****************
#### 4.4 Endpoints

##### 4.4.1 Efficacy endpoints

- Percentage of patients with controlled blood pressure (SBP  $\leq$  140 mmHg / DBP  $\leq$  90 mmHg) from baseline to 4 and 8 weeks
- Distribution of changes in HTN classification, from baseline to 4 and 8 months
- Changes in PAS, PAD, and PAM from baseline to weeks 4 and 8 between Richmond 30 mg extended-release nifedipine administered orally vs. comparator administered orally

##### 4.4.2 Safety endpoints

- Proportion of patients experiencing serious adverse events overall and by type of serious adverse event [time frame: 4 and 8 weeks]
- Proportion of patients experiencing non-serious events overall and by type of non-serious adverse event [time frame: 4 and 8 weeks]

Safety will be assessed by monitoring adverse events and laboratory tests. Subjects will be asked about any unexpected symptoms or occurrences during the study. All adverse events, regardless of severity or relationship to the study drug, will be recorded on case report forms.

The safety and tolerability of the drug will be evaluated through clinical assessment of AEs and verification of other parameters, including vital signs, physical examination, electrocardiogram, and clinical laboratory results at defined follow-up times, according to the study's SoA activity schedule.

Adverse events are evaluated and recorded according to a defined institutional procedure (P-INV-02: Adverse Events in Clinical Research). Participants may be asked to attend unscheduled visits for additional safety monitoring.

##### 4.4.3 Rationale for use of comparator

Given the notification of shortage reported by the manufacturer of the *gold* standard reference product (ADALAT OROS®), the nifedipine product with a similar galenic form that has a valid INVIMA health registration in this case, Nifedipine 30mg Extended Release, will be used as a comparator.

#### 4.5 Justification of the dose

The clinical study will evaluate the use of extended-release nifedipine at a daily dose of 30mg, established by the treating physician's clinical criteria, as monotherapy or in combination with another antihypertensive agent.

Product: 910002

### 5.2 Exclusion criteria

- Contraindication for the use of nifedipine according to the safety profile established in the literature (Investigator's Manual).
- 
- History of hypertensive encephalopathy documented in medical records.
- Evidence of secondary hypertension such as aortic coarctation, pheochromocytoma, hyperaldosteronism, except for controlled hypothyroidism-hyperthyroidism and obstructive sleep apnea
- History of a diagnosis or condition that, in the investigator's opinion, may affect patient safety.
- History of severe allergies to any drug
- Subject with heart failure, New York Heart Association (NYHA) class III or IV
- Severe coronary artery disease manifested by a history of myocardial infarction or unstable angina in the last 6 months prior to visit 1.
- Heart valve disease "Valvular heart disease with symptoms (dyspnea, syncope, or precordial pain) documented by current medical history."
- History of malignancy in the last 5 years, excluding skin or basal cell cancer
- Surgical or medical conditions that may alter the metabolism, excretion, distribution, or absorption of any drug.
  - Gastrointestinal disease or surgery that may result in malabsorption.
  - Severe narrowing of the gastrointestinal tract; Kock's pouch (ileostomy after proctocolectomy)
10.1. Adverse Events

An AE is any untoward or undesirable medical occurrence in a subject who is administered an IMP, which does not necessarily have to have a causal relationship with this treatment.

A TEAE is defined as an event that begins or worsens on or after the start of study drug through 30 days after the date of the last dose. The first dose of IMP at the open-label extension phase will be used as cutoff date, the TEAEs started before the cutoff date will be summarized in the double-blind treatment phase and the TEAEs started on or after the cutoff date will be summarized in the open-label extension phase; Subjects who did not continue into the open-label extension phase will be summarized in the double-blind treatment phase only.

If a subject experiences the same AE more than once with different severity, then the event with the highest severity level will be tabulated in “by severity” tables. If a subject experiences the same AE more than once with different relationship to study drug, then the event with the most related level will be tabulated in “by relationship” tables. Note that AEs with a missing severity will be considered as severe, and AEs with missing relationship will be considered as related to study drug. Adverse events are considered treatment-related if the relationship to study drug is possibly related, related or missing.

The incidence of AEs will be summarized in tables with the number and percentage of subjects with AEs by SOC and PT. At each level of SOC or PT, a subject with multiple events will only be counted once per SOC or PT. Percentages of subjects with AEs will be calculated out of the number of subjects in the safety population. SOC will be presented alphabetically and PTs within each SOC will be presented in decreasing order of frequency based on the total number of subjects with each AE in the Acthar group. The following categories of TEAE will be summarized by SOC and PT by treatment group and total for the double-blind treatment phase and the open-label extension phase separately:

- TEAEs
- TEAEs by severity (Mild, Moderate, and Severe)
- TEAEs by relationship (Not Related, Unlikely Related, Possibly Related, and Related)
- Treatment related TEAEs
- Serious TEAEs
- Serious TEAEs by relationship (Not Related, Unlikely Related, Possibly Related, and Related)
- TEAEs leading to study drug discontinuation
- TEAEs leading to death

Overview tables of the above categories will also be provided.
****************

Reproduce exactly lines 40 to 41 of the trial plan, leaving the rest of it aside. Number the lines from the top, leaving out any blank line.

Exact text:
- Serious TEAEs
- Serious TEAEs by relationship (Not Related, Unlikely Related, Possibly Related, and Related)